Occupational Health Services during Recession a Necessity

Posted by: admin on: May 9, 2012

A study by the researchers of Nottingham University after a survey of 17,000 civil servants confirms the need of occupational health care during times of recession.

Team@CMHF

A study, published in the journal Occupational Medicine, also found that the number of staff taking time off due to job stress increased by 25 per cent during an economic downturn. The findings are a stark warning to employees and employers at a time when gloomy predictions of Britain’s economic prospects suggest a ‘double dip’ recession.

The pressures of work

Scientists assessed how exposed respondents were to the pressures of work by looking at areas such as the demands of the job, control over work and the support they felt they had from managers. They also measured workers perceptions of how stressed they were at work and how much time they had taken off because of work related stress. The findings show the importance of focusing on looking after workers’ mental health and wellbeing during difficult economic times.

“The stark differences in the responses given at these two time points clearly show that national economic crises can have substantial implications for workers’ health and organisational performance. The findings suggest that those organisations which seek to reduce work-related stress during austere economic times are likely to experience lower staff absence and greater productivity.”

Risk to productivity

The Society of Occupational Medicine, the UK organisation for all doctors and associated health practitioners with an interest in Occupational Health, claimed that the results showed firms that they should use occupational health services or risk long term damage to their productivity.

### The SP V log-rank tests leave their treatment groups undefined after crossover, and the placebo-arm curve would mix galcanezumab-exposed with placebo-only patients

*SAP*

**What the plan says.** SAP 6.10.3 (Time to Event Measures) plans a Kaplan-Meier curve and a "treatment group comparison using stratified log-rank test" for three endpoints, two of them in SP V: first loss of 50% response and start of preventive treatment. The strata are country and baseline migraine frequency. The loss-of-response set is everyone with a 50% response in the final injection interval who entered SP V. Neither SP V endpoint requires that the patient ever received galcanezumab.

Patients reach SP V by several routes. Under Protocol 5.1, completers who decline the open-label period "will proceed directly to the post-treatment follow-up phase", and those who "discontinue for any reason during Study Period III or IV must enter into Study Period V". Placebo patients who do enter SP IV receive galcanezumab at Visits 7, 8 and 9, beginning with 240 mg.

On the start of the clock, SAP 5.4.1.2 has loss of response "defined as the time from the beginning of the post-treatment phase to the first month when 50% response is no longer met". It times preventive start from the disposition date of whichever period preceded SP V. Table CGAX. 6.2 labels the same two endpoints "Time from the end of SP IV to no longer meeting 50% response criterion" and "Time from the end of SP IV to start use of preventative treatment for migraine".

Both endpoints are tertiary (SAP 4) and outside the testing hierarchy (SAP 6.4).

We can help businesses look at how they manage stress levels and improve the working environment for workers.”

BT is one company that has recognised this as an issue and been proactive in this area.

Catherine Kilfedder, BT group health advisor, said: “BT has a wealth of information and support for its people and families on many aspects of health and wellbeing, including the impact of the recession and stress. When the recession first hit, we partnered with Relate to make additional support available to employees across the UK, in the form of a confidential web chat with counsellors. We continue to promote and develop our resources in these difficult times.”

Depression and anxiety are now the most common reasons for people starting to claim long-term sickness benefits. Occupational health doctors and nurses are trained to assess whether someone is fit to do their job.

Dr Goodall believes that alongside providing good occupational health services, effective communication is the key.

He said: “When recession hits, management needs to be pro-active in letting staff know what is happening so that they remove any uncertainty. When people are worried about their job security they can sometimes over interpret signals and hold irrational beliefs. Clear and timely communication is vital.”

Ref: http://medicalxpress.com/news/2012-02-recession-work-related-stress-cent.html

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